Optimus Ride Wants Autonomous Ride-Sharing Without Human Drivers in the Way

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Illustration: iStockphoto

“We cannot live in a world where private automobiles are driving by themselves,” says Ryan Chin. That might sound a strange thing for the CEO of a new autonomous vehicle company to say, but then Optimus Ride is no ordinary self-driving start-up.

Founded last year by Chin, who for many years led the City Science Initiative at the MIT Media Lab, along with three current MIT professors and a former general manager of car-sharing service Zipcar, Optimus Ride is less about the glamor of hands-free driving and more about the social benefits (or ills) that autonomous vehicles might usher in.

In his first interview about the stealthy start-up, Chin told IEEE Spectrum about some of the potential downsides of self-driving cars. “The worst scenario for private [autonomous] automobiles would be everyone driving autonomously by themselves in their Hummers, which then circle the block or drop people off and go back home,” he says. “Reducing empty vehicle miles to the bare minimum is… the ultimate math problem. How can you get a system to work so that you have the least amount of vehicles serving the most amount of people?”

According to an SEC filing, Optimus Ride, which has around 10 employees and is based in Cambridge, Mass., raised somewhere between $500,000 and $1.5 million last year. The company’s small engineering team is led by Sertac Karaman and Albert Huang, both of whom worked on MIT’s Darpa Urban Challenge car in 2007. Their goal is to build a prototype fully autonomous electric vehicle for use in a taxi or ride-sharing service.

“Where we should be, from a societal point of view, is [an arrangement where] autonomous jitneys that pick people up, drive them, have maximum utilization, and that don’t park for very long except for recharging,” says Chin.

So far, his ideas sound much like the Level 4 driverless taxis being developed by everyone, including Google, Uber, Faraday Future, and Zoox (which has raised hundreds of millions of dollars since IEEE Spectrum profiled it last year). Where Optimus Ride differs from its well-funded rivals is Chin’s suggestion that self-driving cars should be protected from what he calls “crazy human drivers.”

“Here in Boston, people cut each other off all the time,” he says. “An angelic autonomous vehicle that follows every rule possible is just not going to make it given the bullies out there.” He also notes that the research into the behavior of pedestrians and cyclists is still in its infancy, and that no self-driving car can recognize which people it should be paying special attention to.

“How does a vehicle see that a policeman is waving it around a corner? Or determine whether that person on their phone is suddenly going to step into the street?” asks Chin. “People are unpredictable and we’ve haven’t got AI to the level where we can tackle these issues.”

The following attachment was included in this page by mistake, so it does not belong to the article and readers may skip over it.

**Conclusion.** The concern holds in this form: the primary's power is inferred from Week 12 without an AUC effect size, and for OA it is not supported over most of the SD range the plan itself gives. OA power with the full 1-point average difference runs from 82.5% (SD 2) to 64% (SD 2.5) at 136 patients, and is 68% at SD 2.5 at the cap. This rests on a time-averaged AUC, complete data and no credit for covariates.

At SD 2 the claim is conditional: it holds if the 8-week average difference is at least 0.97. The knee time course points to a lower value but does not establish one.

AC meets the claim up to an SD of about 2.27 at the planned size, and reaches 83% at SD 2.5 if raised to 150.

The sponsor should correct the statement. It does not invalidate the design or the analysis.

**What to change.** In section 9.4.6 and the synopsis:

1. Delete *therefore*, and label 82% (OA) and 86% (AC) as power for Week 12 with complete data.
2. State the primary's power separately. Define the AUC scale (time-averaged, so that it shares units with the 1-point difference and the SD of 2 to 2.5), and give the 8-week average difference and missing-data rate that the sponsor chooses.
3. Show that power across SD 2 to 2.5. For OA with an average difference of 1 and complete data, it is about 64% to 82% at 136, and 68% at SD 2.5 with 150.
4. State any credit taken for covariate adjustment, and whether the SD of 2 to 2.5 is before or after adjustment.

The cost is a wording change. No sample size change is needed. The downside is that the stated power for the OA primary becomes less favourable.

He also worries that securing curbside access for self-driving cars to safely collect and drop off passengers could be tricky in today’s crowded cites.

Chin believes that the best solution is to create urban autonomous zones that are reserved for low-speed self-driving vehicles. “In doing that, you have a living lab experimental playground for growing these autonomous systems where you don’t have to worry about mixing with other drivers or high speeds,” he says. Once the technology matures, Chin envisages autonomous zones expanding to take over more of a city and ultimately spreading globally.

Chin draws a parallel with bike-sharing programs. When the world saw the success of Paris’s Vélib scheme, dozens more quickly popped up around the world. “Cities are generally conservative, but there is a copycat mentality that could be key for autonomous driving,” says Chin. “If you can get one city to really adopt this in some big, scalable way… other leaders could see it working and copy the idea. But that can only happen once you have a system that is operational enough where people believe it.”

Chin said that Optimus Ride will start testing its prototype vehicle next year. This will probably happen on private land to avoid the technical and regulatory difficulties associated with testing in public. Chin would not say where the testing would take place, or even if it would be within the United States.

What he did reveal is that: “It’s not going to be a one-vehicle demonstration. We’ll test a small fleet. We need to have the network effect, in terms of inter-vehicle communication and how it works as a fleet. Solving the redistribution issue is the key to the sharing economy.”

However, not everyone is convinced that even the most congested cities are ready to embrace a fully driverless future. Karl Iagnemma ran MIT’s Robotic Mobility Group before founding nuTonomy, an autonomous vehicle startup based in Cambridge and Singapore. “Ryan is one of the few people in the world who deeply understands the impact that autonomy will have on future urban transportation,” says Iagnemma. “The application of autonomous vehicles to private roads is a clear near-term opportunity [but] it’s less clear to me how quickly we will see autonomous zones in cities.”

“There’s going to be a whole new culture that has to emerge,” admits Chin. “I’m suggesting with these autonomous zones that we create an environment where you say to people, this is the future, we’re going to invent it here and there are going to be new sets of rules that allow this technology to maximize its potential.”

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